The Mod Function
Written by Mike James   
Friday, 04 December 2020
Article Index
The Mod Function
Some More Advanced Ideas

Joe Celko Comments:

The MOD() Function 

The modulo or remainder function is actually trickier than it looks. It appears in most programming languages of have numeric datatypes. If m is zero, then we get a division by zero exception. Otherwise, the result is the unique non-negative exact numeric value r with scale zero such that 

  1.  r has the same sign as n.
  2.  the absolute value of r is less than the absolute value of m.
  3.  n = m * k + r for some exact numeric value k with scale zero.

This is tricky when the values of n and m are not cardinals (i.e., positive, non-zero integers).

Experiment and find out how your Favorite programming language handles negative numbers and decimal places.

This was a major issue for the Pascal Standard at one time, versions of FORTRAN also had different implementations. Originally, MOD(n, m) was defined only for positive values of both m and n, and leaves the result to be implementation-dependent when either of m or n is negative.

Negative values of n have no required mathematical meaning and that many implementations of MOD either do not define it at all, or give some result that is the easiest to calculate on a given hardware platform.

However, negative values for (m) do have a very nice mathematical interpretation that we wanted to see preserved in the SQL definition of MOD(). Len Gallagher of NIST proposed the following rules to use in the SQL standard, along with the usual SQL convention That if either parameter is a NULL, then the result is a NULL:

  1. If n is positive, then the result is the unique non_negative exact numeric quantity r with scale zero such that r is less than m and n = (m * k) + r for some exact numeric quantity k with scale zero .
  2. Otherwise, the result is an implementation-defined exact numeric quantity r with scale zero which satisfies the requirements that r is strictly between m and (-m), and that n = (m * k) + r for some exact numeric quantity k with scale zero, and a completion condition is raised: warning -- implementation-defined result.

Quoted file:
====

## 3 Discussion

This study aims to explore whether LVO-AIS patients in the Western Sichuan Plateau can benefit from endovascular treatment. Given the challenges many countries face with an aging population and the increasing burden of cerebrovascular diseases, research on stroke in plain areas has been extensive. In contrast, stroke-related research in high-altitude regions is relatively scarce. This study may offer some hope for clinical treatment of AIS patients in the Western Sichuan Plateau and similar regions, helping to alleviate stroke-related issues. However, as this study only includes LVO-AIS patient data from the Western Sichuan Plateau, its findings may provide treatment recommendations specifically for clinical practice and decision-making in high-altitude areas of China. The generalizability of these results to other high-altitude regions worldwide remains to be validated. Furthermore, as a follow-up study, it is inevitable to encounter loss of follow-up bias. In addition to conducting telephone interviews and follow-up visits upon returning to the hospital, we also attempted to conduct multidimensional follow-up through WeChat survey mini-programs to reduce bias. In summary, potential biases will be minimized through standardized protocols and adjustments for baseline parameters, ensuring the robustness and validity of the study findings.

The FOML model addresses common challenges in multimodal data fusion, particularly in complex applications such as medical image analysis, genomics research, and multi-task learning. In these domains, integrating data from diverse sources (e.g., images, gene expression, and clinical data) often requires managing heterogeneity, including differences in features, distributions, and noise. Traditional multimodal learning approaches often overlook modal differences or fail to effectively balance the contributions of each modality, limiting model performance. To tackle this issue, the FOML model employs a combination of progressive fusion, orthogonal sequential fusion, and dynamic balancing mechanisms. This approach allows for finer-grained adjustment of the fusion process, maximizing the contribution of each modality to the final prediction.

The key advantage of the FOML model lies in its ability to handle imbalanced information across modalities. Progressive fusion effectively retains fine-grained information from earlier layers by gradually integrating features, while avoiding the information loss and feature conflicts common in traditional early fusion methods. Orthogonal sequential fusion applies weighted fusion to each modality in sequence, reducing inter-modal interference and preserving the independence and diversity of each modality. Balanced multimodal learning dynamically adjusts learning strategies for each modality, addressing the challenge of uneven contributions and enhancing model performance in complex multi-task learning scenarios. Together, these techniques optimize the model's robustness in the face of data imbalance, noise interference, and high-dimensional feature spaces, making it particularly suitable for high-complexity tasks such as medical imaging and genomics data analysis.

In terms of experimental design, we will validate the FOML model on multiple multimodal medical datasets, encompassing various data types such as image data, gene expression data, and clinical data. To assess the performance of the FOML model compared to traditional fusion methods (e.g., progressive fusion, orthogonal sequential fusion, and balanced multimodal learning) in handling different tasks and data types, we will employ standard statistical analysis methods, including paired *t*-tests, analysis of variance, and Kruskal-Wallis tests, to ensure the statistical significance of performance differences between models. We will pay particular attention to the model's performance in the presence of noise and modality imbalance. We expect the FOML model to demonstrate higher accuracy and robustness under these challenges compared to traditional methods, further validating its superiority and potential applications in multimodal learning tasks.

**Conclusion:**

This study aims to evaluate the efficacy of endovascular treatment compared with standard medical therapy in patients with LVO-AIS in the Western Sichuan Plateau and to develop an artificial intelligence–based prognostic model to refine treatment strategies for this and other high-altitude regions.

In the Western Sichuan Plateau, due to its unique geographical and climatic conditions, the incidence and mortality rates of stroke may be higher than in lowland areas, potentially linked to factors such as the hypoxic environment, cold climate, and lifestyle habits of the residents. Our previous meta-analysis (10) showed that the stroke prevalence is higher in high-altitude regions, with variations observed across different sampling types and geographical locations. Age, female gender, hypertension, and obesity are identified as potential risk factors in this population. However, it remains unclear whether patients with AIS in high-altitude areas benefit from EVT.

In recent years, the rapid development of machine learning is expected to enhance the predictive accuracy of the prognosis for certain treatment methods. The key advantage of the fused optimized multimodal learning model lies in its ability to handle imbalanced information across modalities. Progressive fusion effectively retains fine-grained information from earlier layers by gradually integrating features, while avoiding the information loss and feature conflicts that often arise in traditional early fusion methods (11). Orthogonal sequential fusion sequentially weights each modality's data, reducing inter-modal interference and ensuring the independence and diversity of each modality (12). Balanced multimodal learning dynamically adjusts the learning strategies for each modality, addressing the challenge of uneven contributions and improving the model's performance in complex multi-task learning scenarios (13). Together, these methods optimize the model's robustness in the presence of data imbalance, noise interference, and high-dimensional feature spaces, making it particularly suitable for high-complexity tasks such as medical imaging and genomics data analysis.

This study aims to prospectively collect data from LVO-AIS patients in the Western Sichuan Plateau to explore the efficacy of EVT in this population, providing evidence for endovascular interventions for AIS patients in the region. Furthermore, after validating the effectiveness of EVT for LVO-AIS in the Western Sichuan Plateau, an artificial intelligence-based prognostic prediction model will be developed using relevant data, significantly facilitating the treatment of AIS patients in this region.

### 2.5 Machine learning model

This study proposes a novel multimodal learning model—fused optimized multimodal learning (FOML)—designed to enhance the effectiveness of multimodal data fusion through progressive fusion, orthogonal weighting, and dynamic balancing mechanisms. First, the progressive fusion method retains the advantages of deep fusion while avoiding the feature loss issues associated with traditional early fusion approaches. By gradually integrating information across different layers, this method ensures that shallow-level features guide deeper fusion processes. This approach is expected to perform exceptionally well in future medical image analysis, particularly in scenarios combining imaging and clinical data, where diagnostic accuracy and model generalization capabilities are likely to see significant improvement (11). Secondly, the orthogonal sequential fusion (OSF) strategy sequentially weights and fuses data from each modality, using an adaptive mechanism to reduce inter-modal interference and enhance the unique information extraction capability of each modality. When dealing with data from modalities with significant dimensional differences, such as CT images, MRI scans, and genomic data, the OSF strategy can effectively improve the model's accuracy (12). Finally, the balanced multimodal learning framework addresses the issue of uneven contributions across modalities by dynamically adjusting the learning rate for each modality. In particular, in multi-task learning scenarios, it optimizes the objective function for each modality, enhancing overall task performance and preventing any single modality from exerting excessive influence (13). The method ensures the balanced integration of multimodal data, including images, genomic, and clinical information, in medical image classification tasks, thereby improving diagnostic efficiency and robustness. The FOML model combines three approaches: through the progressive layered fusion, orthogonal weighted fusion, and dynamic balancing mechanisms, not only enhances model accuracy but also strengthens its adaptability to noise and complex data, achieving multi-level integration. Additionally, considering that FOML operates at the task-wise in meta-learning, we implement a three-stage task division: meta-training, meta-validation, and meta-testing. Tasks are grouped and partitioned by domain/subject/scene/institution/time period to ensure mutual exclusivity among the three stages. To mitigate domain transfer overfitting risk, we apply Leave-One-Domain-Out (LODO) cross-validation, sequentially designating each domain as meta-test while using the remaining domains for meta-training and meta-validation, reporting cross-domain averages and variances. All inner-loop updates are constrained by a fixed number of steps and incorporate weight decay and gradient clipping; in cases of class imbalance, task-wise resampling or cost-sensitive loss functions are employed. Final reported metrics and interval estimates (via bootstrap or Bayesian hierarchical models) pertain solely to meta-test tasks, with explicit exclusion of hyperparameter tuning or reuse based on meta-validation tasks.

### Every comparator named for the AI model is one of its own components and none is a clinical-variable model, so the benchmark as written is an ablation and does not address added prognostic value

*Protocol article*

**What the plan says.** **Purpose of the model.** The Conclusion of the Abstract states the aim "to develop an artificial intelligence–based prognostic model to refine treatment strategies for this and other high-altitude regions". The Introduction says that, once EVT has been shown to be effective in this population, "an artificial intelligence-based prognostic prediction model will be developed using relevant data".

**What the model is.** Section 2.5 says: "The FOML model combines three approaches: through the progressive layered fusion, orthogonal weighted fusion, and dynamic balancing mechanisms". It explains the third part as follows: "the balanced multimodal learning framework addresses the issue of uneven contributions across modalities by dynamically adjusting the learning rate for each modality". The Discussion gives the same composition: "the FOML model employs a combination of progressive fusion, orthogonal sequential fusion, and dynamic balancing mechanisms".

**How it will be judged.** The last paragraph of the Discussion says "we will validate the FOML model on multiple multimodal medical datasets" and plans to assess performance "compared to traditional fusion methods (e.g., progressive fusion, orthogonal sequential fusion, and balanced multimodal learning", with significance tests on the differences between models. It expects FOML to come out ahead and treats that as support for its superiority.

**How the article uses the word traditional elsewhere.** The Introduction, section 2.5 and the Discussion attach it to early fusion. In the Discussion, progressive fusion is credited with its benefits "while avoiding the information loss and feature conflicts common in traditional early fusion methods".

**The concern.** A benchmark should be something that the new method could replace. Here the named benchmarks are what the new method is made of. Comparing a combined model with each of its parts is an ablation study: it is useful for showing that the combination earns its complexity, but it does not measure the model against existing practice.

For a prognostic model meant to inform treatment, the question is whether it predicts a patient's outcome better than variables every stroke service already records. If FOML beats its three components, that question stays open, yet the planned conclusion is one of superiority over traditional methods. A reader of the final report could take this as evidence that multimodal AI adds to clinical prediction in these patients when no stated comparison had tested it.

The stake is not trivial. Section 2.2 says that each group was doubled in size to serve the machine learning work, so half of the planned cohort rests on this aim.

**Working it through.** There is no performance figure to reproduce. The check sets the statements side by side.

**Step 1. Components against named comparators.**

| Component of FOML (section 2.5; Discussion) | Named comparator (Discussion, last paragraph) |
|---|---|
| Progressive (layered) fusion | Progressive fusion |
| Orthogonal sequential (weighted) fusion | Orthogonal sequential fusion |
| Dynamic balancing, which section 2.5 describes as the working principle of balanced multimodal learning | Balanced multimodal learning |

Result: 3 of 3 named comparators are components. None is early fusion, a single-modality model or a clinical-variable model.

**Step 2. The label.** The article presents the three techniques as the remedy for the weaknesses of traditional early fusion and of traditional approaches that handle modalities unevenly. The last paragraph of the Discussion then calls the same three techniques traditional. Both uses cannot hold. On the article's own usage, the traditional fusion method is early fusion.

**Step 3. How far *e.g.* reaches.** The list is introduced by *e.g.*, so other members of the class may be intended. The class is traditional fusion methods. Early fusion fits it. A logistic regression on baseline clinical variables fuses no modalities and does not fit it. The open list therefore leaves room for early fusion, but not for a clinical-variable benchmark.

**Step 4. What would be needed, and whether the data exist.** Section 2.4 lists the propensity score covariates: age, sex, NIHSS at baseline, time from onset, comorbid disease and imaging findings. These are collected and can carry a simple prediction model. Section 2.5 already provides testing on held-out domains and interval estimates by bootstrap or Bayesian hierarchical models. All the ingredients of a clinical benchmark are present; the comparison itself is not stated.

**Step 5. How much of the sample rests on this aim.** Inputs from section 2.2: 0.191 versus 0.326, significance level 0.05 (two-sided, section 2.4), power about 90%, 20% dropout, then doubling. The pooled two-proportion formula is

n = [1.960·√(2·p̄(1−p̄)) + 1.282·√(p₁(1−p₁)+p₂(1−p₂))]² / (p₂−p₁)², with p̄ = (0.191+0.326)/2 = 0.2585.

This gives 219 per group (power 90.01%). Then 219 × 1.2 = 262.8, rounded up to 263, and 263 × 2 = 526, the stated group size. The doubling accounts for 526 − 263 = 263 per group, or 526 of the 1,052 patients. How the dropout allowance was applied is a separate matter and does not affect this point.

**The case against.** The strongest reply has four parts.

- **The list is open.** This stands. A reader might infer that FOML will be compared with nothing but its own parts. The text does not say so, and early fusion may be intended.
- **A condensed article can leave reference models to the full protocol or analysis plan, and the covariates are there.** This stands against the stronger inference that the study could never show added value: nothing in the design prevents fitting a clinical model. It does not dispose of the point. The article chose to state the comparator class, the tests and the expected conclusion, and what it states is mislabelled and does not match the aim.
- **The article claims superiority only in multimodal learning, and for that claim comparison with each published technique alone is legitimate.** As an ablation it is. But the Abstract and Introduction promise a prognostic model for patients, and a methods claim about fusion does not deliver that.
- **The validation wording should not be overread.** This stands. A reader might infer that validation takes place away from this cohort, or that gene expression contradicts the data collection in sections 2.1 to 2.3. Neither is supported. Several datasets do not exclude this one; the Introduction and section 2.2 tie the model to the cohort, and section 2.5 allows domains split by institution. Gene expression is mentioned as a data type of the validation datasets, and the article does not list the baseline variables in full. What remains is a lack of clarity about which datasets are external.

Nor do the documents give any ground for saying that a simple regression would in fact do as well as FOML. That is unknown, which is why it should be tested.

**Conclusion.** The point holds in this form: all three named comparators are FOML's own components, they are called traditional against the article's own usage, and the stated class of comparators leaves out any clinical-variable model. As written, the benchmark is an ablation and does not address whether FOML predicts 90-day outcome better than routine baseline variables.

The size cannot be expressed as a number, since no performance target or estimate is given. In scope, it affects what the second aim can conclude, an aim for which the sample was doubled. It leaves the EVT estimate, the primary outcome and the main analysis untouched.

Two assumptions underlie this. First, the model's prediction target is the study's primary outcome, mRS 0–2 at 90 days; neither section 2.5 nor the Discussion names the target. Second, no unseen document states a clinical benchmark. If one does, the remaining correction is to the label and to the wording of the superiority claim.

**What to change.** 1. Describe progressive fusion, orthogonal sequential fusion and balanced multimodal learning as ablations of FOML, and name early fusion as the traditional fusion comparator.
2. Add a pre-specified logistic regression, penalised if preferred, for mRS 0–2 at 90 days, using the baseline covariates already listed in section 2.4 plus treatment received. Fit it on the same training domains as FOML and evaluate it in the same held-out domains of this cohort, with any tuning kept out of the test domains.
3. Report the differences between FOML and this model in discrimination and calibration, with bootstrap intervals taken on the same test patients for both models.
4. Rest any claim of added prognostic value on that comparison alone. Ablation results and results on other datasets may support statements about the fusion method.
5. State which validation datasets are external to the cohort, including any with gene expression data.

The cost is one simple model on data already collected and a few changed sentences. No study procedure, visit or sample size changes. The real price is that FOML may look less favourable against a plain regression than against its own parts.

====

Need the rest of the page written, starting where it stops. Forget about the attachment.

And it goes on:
This definition guarantees that the MOD() function, for a given positive value of n, will be a homomorphism under addition from the mathematical group of all integers, under integer addition, to the modular group of integers {0, 1..., m-1} under modular addition. This mapping then preserves the following group properties:

1)  The additive identity is preserved: MOD(0, m) = 0

2)  Additive inverse is preserved in the modular group defined by

MOD(-MOD(n, m), m) = m - MOD(n, m)

MOD(-n, m) = - MOD(n, m)

3) The addition property is preserved where "⊕" is modular addition defined by MOD((MOD(m, m) + MOD(n, m)), m)

MOD((m + n), m) = MOD(m, m) ⊕ MOD(n, m)

4) Subtraction is preserve under modular subtraction, which is defined as MOD((MOD(m, m) ⊖ MOD(n, m)), m)

MOD(m-n, m) = MOD(m, m) ⊖ MOD(n, m)

From this definition, we would get the following:

MOD(12, 5) = 2
MOD(-12, 5) = 3

Public Key Encryption  

XOR - The Magic Swap

Introduction to Boolean Logic

JavaScript Bit Manipulation       

Dates are difficult


To be informed about new articles on I Programmer, sign up for our weekly newsletter, subscribe to the RSS feed and follow us on Twitter, Facebook or Linkedin.





or email your comment to:


XOR - The Magic Swap

We all know that if you want to swap the contents of two variables you need a third temporary variable to do the job. It's like swapping the contents of two mugs using a third to hold the contents of  [ ... ]

The Programmer's Guide to Chaos

You might well think that “chaos” isn’t something that really should be mentioned in the same breath as “computer”, but you’d be wrong. Here's an overview of a  fascinating and distur [ ... ]

Other Articles






Last Updated ( Friday, 04 December 2020 )